“He’s making a huge mistake, [and] he owes Israel and the Jewish people a huge apology. Because what he’s doing is bringing hatred and negative stereotypes of Israel and the Jewish people to masses. He’s the highest-grossing solo artist of all time on this tour – more than Madonna, Bruce Springsteen or Michael Jackson.”
The flying pigs are in fact a motif that has accompanied Pink Floyd’s live shows since 1977: gigantic, pig-shaped inflatables that float above the stage and audience. After he left the band in 1985, following bitter arguments and prolonged legal disputes with the other members, Waters continued using the pigs in his solo shows.
At a July 2013 concert in Belgium, the pigs were stamped with a Star of David – leading to a huge public outcry, with many people accusing Waters of anti-Semitism. On the other hand, the pigs have over the years also previously borne such diverse symbols as the hammer and sickle, the U.S. dollar sign, the McDonald’s logo and even the image of U.S. President Donald Trump.
It’s OK for someone to have different political opinions than yours. Where do you draw the line between anti-Semitism and somebody who just sees Israel in a different light?
“I’m a big proponent of the First Amendment. I’m the first person to say, ‘Hey, if you want to criticize Israel and its policies, no problem.’ But if you call for a boycott against Israel, which is by far the most democratic country in the Middle East, and if you have pigs flying around with the Jewish symbol, the Star of David, and if you make all these crazy statements that Israel has to be given back and stuff like that, I have a big problem with it. I think there are bigger human rights violators than Israel in the world – if [Waters] is so concerned about human rights, why doesn’t he target Iran, Syria, China, Russia?
“The [other] problem I have is when he calls Israel an apartheid system – and that to me is completely false, because I am an expert on that subject. I was very instrumental in the campaign to free Nelson Mandela, and it is completely apples and oranges. South Africa was a two-class system; Israel is not. In Israel, everybody has a vote, everybody can run for office.”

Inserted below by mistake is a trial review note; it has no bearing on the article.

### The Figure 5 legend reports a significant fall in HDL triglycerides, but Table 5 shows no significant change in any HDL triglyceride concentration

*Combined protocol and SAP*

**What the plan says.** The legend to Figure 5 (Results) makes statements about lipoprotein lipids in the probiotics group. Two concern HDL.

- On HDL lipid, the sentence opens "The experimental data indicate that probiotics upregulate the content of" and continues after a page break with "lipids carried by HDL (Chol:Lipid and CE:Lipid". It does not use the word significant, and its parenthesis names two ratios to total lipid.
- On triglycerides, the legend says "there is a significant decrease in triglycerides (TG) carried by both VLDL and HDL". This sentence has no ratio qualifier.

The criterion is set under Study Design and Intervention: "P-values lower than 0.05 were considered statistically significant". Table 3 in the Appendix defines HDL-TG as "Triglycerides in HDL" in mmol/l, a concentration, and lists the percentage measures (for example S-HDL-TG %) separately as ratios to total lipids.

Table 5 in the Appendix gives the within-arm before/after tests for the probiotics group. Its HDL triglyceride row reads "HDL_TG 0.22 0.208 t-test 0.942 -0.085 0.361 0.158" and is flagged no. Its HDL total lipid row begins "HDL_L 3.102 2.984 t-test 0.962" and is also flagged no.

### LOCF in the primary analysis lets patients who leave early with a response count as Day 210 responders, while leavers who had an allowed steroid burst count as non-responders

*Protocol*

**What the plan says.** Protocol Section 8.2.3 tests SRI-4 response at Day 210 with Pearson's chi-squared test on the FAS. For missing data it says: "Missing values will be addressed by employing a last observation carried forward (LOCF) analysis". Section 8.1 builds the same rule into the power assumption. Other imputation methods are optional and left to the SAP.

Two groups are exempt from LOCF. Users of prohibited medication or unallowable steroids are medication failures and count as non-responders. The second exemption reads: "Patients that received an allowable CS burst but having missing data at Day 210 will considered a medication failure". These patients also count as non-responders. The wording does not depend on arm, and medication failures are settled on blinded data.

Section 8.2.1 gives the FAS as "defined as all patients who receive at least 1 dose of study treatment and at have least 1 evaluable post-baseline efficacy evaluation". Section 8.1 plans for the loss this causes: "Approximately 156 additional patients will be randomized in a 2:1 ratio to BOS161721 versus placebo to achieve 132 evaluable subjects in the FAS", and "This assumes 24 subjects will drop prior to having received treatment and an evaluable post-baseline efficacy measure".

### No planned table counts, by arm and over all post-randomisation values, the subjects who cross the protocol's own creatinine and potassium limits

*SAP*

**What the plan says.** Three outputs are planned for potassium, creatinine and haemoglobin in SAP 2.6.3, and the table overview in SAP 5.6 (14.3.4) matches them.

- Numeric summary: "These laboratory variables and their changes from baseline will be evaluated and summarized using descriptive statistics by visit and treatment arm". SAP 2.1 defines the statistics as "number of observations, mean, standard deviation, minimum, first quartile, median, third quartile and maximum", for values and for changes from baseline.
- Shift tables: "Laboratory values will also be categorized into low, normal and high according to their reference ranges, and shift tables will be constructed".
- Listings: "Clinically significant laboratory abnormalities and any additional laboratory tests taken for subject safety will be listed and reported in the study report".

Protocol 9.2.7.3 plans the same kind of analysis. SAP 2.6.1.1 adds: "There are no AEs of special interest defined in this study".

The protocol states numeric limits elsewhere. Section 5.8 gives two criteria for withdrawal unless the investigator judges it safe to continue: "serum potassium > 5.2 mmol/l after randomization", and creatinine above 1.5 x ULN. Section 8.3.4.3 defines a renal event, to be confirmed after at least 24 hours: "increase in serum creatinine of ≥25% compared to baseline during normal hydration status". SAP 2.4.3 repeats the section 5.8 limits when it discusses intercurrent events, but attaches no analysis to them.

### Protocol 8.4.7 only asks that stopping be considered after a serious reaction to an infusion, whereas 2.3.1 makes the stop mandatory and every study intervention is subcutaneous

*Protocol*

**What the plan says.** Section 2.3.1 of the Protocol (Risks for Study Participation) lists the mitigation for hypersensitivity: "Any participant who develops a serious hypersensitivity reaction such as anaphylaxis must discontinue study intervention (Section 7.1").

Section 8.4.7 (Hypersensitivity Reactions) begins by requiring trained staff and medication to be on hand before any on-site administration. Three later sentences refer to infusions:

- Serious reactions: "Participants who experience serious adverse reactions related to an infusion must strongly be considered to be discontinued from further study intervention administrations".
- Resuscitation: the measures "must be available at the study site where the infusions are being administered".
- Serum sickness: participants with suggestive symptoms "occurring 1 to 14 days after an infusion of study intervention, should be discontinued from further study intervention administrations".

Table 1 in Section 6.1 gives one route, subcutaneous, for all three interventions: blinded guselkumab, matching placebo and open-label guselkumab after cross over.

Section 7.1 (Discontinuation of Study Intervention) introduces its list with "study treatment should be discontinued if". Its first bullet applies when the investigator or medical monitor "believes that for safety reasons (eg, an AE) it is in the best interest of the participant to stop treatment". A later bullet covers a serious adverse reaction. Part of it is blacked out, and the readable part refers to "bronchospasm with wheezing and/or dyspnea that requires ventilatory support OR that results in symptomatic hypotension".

Except for the Palestinians.
“There’s more than two million Israeli Arabs living in Israel. They all have votes, and some sit in parliament. That’s not what South Africa was about.”
The good Arab
The world premiere of “Wish You Weren’t Here” took place in Toronto on October 2, in association with B’nai B’rith Canada. Together with Halperin, the organization decided that the film’s critical content in itself wasn’t enough, so they turned the screenings themselves into acts of protest.
Since Waters was in Canada on his latest world tour in October, the organizers decided to follow him and screen the documentary everywhere he was performing, showing it on the same evening, in the same city. Six such screenings have taken place, including in Quebec City, Ottawa and Montreal. Halperin says the crowds at these screenings have been “mixed,” with Jews, Palestinians and “some people who are curious about it.”
The movie includes interviews with Pope Francis, the Jewish-American billionaire Ronald Lauder, the Jewish-American jurist Alan Dershowitz and many others. Some have thought-provoking things to say: Jewish Agency Chairman Natan Sharansky, for example, questions the decision to boycott Israel, of all countries, pointing to the conflicts in Syria and Iraq.
By contrast, other parts of the film provoke discomfort and embarrassment. One cabdriver, supposedly representing a typical Palestinian, defends Israel, saying that it isn’t just killing Palestinians randomly, but is only doing so to defend Israeli homes.
A psychologist is called upon to comment on the fact that Waters’ father was killed while serving as a British soldier in Italy during World War II, when Waters was only 5 months old. She offers a particularly excruciating psychological analysis: Apparently, this trauma makes Waters identify with victims, not wanting to believe that his father died in vain. This then leads him to conclude that the Nazis were right when they set out to kill the Jews. Come on, really?